Wednesday, June 27, 2007

Weather, Water, Energy 6-27-07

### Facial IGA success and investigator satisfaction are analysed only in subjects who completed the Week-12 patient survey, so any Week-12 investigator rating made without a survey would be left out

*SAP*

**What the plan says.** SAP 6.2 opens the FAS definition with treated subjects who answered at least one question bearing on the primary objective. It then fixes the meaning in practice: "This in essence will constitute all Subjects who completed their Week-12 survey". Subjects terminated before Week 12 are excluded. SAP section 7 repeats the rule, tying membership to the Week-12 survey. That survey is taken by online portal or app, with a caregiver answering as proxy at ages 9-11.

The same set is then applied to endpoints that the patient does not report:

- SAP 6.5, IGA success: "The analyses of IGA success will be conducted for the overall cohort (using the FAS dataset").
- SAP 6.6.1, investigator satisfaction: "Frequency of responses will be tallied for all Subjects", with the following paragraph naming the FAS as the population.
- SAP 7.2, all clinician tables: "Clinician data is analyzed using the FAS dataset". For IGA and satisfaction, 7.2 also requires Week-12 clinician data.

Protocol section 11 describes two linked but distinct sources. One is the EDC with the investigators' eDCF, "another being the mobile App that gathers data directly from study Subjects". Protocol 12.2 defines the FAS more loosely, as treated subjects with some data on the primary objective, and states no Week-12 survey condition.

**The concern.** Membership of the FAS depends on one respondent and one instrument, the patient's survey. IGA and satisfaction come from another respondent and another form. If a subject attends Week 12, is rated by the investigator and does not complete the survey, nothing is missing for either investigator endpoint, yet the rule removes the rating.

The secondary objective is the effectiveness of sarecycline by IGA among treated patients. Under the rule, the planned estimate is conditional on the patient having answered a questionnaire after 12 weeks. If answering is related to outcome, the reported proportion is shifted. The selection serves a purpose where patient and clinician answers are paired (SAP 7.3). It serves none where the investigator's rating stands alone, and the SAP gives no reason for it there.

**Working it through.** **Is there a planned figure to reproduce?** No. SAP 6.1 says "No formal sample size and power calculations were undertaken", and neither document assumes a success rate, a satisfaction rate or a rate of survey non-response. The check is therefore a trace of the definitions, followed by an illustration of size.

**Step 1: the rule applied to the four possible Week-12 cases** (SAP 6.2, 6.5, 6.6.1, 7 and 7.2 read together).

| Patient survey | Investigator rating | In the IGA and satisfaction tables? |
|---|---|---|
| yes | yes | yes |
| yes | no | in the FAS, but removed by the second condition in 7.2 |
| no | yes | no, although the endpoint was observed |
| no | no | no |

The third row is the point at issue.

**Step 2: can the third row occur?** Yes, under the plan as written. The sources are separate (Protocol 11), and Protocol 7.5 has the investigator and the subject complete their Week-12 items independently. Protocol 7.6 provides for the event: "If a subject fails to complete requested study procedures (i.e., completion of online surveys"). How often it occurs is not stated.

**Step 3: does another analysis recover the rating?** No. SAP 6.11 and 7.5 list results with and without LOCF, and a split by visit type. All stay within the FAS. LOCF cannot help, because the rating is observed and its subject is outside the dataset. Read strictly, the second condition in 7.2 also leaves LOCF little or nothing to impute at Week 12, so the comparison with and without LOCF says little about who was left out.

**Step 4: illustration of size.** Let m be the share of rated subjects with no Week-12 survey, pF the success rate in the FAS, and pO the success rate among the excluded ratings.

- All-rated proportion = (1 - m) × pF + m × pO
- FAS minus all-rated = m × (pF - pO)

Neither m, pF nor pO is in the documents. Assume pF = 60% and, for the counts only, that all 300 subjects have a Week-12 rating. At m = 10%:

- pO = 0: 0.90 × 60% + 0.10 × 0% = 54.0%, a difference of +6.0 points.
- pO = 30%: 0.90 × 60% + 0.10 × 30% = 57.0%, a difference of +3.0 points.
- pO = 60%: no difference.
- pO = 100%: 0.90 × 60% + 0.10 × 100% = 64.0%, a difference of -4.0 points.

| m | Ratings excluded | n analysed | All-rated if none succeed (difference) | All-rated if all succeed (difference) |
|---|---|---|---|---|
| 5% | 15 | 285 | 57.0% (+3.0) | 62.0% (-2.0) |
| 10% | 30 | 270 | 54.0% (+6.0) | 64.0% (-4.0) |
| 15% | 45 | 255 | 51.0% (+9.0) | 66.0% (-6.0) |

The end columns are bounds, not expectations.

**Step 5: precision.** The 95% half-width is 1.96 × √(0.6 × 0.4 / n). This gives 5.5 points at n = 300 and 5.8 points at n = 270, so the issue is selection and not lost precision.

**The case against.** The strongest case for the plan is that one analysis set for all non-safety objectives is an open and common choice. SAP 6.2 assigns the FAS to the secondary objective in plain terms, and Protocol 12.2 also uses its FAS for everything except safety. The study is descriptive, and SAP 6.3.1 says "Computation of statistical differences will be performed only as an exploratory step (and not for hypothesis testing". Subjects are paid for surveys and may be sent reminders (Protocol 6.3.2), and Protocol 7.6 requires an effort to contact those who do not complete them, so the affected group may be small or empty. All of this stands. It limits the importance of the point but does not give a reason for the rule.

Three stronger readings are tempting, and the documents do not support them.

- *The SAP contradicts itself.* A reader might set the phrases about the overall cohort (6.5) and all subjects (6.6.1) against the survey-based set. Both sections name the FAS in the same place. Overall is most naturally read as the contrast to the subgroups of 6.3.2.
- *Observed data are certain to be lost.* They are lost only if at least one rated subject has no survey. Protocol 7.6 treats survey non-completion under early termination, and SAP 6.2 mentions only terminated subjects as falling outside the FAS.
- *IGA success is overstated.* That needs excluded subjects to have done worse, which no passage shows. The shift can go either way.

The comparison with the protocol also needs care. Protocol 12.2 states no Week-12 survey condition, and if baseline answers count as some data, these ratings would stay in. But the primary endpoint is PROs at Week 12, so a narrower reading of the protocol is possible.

A UN official is pointing to the extreme weather in Europe, Asia, and Africa so far this year (see here, here, here, here, and here, for examples yesterday) as evidence that nations need to be preparing more seriously for more such events as the warming and its effects on weather increase. This will, of course, be seen as needless scare talk by the moderate idiots who will be written up next to the Bushnevs/Cheneyovs, idiot Australian PMs, and the Chinese as the folks responsible for the many failures of civilization to face what was directly in front of it. Yes, it’s scary, but the scariest part is our unwillingness to deal with reality. That’s never been a particularly successful plan in human history. . . . This can’t be good news. Japan and China arguing over drilling rights in the East China Sea. Energy and mineral wars. Water wars. Econ development wars. Hmm, maybe it is better to stick your head in the sand. . . . Could be that one method of carbon sequestration might also free up some methane for fuel. Wait, isn’t methane one of our problems? . . . Get your “voodoo” green marketing right here. . . . In our “Daily David Roberts at Grist,” we have notes of a survey of Americans’ “well educated and thought” choices for dealing with global warming (surprise, regulate corporations, don’t screw with our cars), Christie Whitman’s continued and evil self-rationalization for her actions at EPA after 9/11, and a link to James Howard Kuntsler’s latest apocalyptic rant, which is always worth the price of admission. . . . Waste Management Inc. is convinced it can turn the gases coming off its landfills into useable power for hundreds of thousands of folks. If the precedent gets set, other companies might fall in line and we could hit a daily double with more energy and better use of our garbage. . . . Finally, very important article in the Christian Science Monitor on the growing investment potential of water, its use and delivery, and the ethics of profiting off something essential to human life. Not that it will likely matter if we're actually fighting over it, but it's good to know people are giving it thought.

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